Flyer #326

I snagged one of these off the Bay,  the speaker has a torn cone paper,  and when power is applied, there is a hum.  Other than the original horn control, is there another way to test the horn.  What about a newer speaker???   THanks

Marty

"Buy another round of track for the boys"

Original Post

Replacement "Speakers" are available but they are less than optimal. The original unit is actually a vibrating coil inside a cone that vibrates to make the sound as opposed to a real speaker that had an electronic coil and magnet and relies on a proper signal to produce sound. If the paper is only torn in a few places, gently pull the pieces back into position with a tweezers. Once back into position, run a small bead of Elmers glue along the tear and leave it dry. Repeat if needed. The unit should should sound off normally. You will need an ossillator unit to activate the horn. They can be found on auction for about $15. But they too had a vibrating coil mechanical mechanism inside and the points would often get corroded and the unit would not work. This repair required the unit be cut open and the points cleaned. I have found the original sound units missing the entire paper top. Remove any remaining pieces of the paper. The red epoxy center will be bonded to the pin on the vibrating coil very well so just leave it. Obtain a thick piece of bond paper and cut a circle of the material out a little larger than the circumference of the sound unit. Cut a small hole in the center so you can accommodate the  original red epoxy. Cut a slit from the edge to the center hole. Slip the pin from the vibrating pin through the slit and then glue the edges down. The small center hole should pull up against the old red epoxy. If not redo your assembly until the edges are all down and the center hole sits up against the old red epoxy. Run a fine bead of white glue along your slit to seal it, and around the old red epoxy. Leave dry and test, it should sound like the original.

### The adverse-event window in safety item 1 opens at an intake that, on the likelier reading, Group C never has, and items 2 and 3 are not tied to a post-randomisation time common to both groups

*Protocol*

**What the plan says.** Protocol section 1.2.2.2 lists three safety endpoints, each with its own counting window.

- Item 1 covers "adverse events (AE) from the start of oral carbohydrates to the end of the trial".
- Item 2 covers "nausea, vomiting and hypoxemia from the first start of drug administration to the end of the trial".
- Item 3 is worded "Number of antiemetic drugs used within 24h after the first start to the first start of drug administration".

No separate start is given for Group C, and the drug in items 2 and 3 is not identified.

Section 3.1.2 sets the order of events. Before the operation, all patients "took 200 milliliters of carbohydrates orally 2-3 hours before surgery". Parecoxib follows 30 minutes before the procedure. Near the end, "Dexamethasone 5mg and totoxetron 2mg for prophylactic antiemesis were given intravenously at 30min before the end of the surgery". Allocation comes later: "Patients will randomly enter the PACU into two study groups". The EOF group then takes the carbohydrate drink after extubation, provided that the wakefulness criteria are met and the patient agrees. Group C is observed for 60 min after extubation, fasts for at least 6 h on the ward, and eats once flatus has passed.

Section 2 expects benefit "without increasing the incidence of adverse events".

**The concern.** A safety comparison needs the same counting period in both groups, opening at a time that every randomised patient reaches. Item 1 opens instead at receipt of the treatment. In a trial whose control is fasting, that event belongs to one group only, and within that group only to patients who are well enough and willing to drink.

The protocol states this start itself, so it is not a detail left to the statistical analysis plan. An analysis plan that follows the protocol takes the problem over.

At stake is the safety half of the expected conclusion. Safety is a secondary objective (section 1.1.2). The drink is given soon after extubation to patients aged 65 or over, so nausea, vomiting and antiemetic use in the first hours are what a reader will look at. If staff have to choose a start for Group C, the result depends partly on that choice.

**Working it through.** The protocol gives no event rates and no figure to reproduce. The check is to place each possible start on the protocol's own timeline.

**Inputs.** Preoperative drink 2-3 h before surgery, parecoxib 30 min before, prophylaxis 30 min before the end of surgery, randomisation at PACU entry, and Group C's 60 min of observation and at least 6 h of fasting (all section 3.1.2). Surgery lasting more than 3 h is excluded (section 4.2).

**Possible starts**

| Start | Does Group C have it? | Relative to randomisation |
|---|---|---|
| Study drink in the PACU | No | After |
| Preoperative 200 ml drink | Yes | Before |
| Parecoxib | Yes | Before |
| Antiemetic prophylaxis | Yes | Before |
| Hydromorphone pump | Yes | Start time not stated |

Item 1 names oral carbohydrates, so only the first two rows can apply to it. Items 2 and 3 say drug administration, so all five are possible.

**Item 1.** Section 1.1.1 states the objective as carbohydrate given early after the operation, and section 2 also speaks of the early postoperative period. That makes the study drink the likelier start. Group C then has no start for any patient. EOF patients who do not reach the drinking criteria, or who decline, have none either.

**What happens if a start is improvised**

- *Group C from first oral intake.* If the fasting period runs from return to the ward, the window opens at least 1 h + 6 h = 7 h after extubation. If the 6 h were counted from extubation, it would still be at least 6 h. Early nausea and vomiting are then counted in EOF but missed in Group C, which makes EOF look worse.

Tin

"sounding like the original" is a dismal prospect!   As a boy I was sorely disappointed with the Gilbert 'Air Chime Whistle' and the "Air Chime Horn'. The 'Diesel Roar' was decent but the horns & whistles sounded like nothing I had heard by real RR tracks before....

Another avenue to consider......

1. Disconnect power to the sound generator on the 326 loco.

2. Buy an American Flyer sound boxcar 6-48870 which has the proper steam engine whistle, bell etc. sounds  for the 326 locoImage result for american flyer sound boxcar

3. Use the same boxcar behind all your other soundless steamers to get the most bang for your buck! You'll also get dialog with this car so it beats any whistle alone.

Mark